Homeland Security flagged other errors with the Ramsland report: most notably, several claims appeared to be based on a review of a different version of Dominion voting software than the one actually used in Antrim County. That version was, in fact, "incompatible" with the local voting machine system.
Other inconsistencies flagged by Homeland Security included:
- The Ramsland Report alleged adjudication logs that would typically detail how any ballot counting errors were resolved were "missing" from the Antrim voting machine system. And the adjudication process, the report warned, is "the simplest way to manipulate votes." But Antrim County does not actually use the adjudication software addressed in the report "and thus has no forensic logs of such systems," Homeland Security concluded.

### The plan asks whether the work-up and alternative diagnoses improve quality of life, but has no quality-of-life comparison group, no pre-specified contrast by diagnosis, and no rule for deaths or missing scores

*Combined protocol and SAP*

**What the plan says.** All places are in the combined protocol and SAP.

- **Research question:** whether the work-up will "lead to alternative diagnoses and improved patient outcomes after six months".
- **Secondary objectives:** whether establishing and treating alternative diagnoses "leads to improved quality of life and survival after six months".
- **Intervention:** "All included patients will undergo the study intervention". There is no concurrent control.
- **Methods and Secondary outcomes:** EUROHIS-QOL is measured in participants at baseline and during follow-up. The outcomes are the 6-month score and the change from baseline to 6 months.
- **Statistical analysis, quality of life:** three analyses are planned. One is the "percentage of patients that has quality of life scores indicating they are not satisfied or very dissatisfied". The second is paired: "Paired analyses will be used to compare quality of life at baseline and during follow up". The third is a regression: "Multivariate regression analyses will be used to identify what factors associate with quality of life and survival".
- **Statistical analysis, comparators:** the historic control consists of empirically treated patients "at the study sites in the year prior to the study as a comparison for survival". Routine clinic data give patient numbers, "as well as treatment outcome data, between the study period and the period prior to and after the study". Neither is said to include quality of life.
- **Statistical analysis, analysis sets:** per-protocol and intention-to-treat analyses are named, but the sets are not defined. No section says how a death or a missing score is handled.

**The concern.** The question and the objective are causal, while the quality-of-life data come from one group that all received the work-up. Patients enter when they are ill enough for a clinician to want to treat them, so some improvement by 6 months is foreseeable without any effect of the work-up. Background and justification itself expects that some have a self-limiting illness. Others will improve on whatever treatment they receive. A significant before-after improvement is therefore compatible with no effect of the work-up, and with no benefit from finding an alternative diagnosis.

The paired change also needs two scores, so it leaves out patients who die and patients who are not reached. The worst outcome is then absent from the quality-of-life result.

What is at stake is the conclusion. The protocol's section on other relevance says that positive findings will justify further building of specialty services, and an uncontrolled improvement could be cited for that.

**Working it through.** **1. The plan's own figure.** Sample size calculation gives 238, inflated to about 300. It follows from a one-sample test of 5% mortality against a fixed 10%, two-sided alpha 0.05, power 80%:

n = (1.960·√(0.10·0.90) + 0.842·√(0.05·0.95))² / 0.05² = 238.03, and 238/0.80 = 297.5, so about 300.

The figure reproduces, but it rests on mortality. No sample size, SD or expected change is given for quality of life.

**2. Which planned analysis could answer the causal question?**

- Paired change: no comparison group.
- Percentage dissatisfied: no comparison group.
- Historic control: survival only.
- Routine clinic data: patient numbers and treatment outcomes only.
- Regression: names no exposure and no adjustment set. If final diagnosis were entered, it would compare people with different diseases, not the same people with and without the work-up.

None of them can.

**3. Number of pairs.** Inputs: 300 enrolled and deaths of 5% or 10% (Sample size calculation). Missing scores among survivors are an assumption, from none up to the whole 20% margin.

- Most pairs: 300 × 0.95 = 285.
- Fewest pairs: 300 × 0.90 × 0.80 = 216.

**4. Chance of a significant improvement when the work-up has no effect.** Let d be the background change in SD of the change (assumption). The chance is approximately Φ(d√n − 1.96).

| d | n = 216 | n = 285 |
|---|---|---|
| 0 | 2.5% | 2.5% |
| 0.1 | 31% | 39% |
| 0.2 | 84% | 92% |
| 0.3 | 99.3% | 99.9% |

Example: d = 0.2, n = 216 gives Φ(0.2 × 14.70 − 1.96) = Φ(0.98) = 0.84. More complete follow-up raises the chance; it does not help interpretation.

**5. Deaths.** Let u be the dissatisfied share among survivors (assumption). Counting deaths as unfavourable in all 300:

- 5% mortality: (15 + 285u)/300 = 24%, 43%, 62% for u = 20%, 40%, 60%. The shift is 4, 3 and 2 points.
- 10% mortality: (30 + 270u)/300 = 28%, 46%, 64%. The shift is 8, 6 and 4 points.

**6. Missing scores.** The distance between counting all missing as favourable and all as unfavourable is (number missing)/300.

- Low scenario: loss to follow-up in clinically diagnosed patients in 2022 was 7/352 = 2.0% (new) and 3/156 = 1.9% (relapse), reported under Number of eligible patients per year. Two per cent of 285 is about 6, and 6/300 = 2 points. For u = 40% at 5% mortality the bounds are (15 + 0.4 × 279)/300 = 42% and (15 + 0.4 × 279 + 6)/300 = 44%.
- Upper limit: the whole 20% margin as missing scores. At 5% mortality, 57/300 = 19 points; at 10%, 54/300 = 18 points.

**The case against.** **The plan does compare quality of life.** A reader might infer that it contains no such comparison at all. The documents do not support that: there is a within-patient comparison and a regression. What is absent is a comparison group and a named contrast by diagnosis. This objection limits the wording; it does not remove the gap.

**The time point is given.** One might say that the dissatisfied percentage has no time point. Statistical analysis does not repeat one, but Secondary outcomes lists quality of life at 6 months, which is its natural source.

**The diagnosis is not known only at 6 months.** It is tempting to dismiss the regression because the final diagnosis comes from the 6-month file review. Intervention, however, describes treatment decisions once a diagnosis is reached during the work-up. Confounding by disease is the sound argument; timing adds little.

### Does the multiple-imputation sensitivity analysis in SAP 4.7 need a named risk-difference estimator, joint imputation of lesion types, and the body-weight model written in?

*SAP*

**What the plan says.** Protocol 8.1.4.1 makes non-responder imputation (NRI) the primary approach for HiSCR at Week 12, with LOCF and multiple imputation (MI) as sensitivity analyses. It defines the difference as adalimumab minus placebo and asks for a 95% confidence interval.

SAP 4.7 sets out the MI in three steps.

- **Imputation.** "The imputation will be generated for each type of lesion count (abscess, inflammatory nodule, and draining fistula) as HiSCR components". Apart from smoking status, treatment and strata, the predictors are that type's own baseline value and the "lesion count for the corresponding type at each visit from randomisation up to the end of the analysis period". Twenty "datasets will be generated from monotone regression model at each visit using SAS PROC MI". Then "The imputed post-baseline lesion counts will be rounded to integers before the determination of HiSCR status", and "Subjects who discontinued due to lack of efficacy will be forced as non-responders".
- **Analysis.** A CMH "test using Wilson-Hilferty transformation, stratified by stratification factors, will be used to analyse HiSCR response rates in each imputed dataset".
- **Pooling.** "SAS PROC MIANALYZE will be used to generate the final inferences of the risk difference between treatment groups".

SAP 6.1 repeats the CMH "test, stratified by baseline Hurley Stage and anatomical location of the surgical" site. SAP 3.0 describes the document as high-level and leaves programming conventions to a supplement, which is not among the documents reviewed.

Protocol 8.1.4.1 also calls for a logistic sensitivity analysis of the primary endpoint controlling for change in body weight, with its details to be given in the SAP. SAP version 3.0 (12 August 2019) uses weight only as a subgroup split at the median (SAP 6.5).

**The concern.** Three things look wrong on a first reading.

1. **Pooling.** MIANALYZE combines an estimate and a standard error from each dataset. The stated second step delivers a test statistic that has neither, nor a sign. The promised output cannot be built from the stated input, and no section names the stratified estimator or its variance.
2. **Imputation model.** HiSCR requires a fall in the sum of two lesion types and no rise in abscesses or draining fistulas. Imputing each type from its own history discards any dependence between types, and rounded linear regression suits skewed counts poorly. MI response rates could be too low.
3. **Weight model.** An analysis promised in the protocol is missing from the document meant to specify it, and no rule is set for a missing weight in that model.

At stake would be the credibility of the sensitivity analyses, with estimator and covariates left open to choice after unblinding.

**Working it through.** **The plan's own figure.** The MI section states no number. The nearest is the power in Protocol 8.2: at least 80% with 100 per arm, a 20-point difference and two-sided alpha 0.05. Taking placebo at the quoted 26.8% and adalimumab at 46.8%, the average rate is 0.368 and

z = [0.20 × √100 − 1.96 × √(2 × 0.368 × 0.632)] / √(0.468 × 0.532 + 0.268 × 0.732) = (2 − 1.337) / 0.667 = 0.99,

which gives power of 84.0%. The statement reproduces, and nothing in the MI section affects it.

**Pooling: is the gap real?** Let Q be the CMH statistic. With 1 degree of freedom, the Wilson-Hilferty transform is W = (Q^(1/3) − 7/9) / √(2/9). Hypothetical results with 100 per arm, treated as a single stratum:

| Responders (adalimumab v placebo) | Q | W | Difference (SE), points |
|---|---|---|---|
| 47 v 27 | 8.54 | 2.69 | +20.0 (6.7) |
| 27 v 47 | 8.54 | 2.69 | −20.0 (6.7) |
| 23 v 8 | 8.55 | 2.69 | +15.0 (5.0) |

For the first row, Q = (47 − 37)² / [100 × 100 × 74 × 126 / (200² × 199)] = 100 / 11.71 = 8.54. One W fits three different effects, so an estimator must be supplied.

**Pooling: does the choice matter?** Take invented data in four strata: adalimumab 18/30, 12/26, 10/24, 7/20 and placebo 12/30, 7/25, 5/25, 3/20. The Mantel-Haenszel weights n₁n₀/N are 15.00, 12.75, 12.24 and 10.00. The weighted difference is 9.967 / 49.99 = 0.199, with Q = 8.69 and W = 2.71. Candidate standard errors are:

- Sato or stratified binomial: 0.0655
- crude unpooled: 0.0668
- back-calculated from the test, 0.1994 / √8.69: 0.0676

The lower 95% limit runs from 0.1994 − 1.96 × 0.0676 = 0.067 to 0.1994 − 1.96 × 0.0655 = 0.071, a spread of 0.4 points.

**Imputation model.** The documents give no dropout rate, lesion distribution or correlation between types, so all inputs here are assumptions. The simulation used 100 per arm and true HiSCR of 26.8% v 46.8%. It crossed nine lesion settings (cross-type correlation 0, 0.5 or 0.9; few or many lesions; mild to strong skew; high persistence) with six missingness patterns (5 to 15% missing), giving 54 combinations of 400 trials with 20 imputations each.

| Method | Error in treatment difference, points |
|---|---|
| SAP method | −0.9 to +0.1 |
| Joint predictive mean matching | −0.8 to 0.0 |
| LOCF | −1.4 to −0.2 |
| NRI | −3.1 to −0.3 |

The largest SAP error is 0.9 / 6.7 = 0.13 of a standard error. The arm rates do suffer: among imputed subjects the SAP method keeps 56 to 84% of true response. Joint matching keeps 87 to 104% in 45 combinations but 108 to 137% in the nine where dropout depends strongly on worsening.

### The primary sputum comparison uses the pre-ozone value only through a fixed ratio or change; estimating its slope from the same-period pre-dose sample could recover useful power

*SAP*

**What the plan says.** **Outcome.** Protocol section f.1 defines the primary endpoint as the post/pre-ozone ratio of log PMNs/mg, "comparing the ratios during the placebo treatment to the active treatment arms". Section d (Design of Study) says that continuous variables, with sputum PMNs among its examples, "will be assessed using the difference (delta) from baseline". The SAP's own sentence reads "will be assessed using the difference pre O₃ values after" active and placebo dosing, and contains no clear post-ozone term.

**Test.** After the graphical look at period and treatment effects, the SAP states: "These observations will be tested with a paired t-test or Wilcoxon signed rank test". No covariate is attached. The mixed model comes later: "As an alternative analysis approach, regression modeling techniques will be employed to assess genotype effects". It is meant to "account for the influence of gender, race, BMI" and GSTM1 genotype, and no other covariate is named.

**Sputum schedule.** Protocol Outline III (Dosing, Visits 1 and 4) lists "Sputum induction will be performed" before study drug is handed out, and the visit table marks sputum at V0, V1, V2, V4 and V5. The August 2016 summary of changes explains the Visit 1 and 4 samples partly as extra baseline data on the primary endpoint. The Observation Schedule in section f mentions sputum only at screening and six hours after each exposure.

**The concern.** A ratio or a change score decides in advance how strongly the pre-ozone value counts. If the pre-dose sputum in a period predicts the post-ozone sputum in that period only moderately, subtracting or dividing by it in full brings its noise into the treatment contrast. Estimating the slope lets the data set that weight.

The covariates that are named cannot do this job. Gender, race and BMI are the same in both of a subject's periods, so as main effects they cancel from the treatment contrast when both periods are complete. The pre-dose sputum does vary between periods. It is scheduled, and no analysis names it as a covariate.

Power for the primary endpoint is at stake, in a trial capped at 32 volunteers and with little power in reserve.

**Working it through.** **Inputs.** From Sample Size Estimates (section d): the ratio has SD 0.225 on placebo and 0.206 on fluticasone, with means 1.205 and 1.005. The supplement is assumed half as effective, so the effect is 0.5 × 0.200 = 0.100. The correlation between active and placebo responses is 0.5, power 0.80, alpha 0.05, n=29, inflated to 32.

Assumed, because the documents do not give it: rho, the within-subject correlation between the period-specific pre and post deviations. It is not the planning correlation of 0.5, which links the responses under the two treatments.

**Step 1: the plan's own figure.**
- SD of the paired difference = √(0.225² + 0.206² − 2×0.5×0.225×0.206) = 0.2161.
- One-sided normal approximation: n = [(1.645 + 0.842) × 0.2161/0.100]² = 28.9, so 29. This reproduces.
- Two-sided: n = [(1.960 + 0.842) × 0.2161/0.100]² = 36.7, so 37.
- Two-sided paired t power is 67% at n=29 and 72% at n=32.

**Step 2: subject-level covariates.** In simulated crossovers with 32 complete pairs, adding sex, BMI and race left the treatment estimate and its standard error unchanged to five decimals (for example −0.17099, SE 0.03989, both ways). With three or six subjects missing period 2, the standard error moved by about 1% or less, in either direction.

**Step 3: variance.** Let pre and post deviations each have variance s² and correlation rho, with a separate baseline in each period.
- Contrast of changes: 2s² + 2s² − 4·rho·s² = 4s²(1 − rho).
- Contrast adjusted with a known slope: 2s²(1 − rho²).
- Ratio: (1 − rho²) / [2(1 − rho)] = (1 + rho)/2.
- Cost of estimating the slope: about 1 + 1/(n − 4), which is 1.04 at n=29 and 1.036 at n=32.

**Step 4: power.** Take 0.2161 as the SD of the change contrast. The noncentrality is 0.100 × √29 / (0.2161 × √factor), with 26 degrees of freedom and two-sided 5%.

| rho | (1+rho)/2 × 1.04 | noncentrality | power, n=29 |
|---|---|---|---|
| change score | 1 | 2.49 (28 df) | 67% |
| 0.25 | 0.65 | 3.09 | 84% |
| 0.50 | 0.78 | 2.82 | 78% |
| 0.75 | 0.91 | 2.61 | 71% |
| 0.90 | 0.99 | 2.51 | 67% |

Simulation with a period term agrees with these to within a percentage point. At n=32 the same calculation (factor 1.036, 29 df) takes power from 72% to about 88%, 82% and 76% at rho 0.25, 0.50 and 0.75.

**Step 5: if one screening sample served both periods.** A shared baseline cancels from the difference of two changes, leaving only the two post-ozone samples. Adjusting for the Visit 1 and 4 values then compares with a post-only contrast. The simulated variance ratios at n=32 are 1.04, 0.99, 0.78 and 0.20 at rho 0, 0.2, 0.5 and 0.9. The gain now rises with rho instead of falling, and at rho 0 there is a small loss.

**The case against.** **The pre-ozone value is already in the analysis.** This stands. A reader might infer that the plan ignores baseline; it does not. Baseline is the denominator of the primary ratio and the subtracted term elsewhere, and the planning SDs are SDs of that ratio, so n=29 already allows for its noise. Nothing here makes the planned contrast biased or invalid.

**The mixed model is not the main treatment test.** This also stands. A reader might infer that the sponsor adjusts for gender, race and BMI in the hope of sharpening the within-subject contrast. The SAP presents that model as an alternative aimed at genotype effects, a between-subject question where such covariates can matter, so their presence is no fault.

- The Ramsland report alleged other logs showed "a staggering number of votes required adjudication" and suggested that was caused by "intentional errors" in the Antrim system. But those logs actually detailed "common occurrences" that occur with paper ballots, such as write-in votes, damaged ballots and stray marks, according to Homeland Security, which concluded the machines performed as "intended."
- The Ramsland report alleged that a "Ranked Choice Voting Algorithm" was enabled on Antrim County machines, which could have been used to "change the overall results." But the version of software used by Antrim County "does not have Ranked Choice Voting capability," according to Homeland Security, which concluded a screenshot cited in the Ramsland report was actually for a different version of Dominion software.